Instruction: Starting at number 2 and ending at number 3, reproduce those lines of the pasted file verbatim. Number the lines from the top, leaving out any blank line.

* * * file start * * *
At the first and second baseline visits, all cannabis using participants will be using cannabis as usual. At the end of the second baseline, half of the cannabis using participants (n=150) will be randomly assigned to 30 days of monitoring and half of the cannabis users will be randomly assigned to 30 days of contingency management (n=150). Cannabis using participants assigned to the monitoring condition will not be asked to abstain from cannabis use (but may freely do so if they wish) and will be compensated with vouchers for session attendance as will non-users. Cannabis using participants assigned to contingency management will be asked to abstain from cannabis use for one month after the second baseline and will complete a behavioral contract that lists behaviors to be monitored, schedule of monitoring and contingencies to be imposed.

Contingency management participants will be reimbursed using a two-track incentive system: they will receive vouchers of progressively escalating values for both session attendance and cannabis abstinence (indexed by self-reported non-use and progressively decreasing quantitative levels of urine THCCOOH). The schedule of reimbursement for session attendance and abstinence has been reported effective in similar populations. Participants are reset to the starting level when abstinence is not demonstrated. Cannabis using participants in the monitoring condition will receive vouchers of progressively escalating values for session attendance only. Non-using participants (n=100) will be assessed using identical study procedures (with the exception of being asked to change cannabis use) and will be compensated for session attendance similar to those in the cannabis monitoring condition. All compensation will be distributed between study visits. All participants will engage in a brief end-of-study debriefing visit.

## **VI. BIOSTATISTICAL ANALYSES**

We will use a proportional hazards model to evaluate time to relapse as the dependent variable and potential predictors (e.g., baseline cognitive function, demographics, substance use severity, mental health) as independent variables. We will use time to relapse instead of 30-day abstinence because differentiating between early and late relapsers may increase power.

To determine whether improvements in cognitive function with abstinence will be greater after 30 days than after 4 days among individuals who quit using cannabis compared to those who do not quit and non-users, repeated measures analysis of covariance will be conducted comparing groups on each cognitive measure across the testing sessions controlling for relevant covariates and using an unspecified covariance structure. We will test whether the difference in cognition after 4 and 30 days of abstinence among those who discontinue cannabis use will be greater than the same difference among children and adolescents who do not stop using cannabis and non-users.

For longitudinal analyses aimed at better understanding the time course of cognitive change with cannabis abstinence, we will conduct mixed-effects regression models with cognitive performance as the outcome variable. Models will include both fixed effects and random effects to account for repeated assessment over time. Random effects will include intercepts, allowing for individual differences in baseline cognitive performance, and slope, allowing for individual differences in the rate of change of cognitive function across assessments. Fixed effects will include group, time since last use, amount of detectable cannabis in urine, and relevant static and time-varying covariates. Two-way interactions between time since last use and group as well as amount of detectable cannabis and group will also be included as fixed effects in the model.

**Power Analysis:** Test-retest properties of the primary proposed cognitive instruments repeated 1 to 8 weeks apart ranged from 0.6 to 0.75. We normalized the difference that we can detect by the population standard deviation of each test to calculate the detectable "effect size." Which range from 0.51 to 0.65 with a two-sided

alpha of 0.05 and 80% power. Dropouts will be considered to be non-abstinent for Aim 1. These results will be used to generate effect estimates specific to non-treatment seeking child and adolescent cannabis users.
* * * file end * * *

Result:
Contingency management participants will be reimbursed using a two-track incentive system: they will receive vouchers of progressively escalating values for both session attendance and cannabis abstinence (indexed by self-reported non-use and progressively decreasing quantitative levels of urine THCCOOH). The schedule of reimbursement for session attendance and abstinence has been reported effective in similar populations. Participants are reset to the starting level when abstinence is not demonstrated. Cannabis using participants in the monitoring condition will receive vouchers of progressively escalating values for session attendance only. Non-using participants (n=100) will be assessed using identical study procedures (with the exception of being asked to change cannabis use) and will be compensated for session attendance similar to those in the cannabis monitoring condition. All compensation will be distributed between study visits. All participants will engage in a brief end-of-study debriefing visit.

## **VI. BIOSTATISTICAL ANALYSES**